The distance: 9 yards
The star: Maurice Purify
The date: Nov. 11, 2006
The outcome: Huskers 28, Texas A&M 27
The story: When you think Nebraska football, this is not the play that first comes to mind.
Really, how many times have you seen Nebraska execute a jump ball fade pass and find success? Oh, sure, a few times, but it's been a rare sight.
But there it was: Zac Taylor putting the ball up for grabs in the end zone with 26 seconds left in one of college football’s toughest environments, Kyle Field in College Station, Texas.
Maurice Purify was the target. And the 6-foot-4 Purify was a good target to have in such a situation.
But it had been a miserable day for Purify. Drops plagued him all game.
“All the players can tell you I was frustrated, because it was unusual,” Purify said after the game. “I couldn’t track the ball that good. I couldn’t tell you why. I just dropped the ball.”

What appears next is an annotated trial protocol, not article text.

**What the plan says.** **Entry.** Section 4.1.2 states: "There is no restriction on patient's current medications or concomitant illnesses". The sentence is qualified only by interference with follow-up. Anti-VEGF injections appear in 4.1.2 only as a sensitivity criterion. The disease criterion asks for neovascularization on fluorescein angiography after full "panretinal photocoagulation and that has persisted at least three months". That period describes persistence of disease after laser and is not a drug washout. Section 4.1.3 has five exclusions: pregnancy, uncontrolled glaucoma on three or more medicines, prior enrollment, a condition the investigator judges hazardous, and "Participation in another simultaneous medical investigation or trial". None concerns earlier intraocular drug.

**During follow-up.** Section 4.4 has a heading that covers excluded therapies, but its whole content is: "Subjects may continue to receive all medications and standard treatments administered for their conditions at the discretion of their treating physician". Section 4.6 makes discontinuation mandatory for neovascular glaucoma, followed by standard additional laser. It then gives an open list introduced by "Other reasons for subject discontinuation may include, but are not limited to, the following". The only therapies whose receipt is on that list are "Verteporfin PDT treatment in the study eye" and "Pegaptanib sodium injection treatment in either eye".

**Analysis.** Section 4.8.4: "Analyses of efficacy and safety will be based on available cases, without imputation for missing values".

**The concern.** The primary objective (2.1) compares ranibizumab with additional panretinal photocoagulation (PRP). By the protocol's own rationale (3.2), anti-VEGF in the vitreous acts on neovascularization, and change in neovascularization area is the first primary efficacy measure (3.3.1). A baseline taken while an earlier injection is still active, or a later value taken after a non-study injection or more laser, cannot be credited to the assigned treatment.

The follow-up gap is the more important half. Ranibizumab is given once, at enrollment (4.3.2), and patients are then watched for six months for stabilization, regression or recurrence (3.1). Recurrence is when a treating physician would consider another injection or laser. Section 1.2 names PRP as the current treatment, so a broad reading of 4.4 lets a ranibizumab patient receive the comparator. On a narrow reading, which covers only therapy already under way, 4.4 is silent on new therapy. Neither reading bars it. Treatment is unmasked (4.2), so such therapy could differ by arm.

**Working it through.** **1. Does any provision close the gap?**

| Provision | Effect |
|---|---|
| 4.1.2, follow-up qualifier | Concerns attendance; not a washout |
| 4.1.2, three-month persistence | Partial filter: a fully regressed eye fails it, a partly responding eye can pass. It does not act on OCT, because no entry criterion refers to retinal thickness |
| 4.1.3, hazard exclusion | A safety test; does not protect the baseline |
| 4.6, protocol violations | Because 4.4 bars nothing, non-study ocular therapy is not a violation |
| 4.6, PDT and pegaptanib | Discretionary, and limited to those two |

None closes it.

But would he drop this one? Texas A&M had come back from a two-touchdown deficit to take a 27-21 lead. The Aggies had nearly put the game away with two minutes to go, but Nebraska’s Barry Turner blocked a field goal, giving the Huskers one last chance to pull it out and clinch the Big 12 North Division.
With the stadium literally shaking, Nebraska drove down the field behind Taylor, converting a fourth down and getting the benefit of a roughing-the-passer call to put the ball at the A&M 9-yard line.
The play call from coach Bill Callahan was to let Purify go get the ball. It was a smart move, considering he was working against a 5-10 cornerback.
And so Taylor floated the pass high, intentionally underthrowing Purify so he could come back and get it.
Purify soared high, higher than the Aggie. When he came down with the ball, you could almost feel the tremor in Nebraska from the celebratory dances in living rooms.
Nebraska had its first division championship in seven years.
And Purify? He had some redemption.
“It’s my worst game," he said, "and the biggest catch of my life.”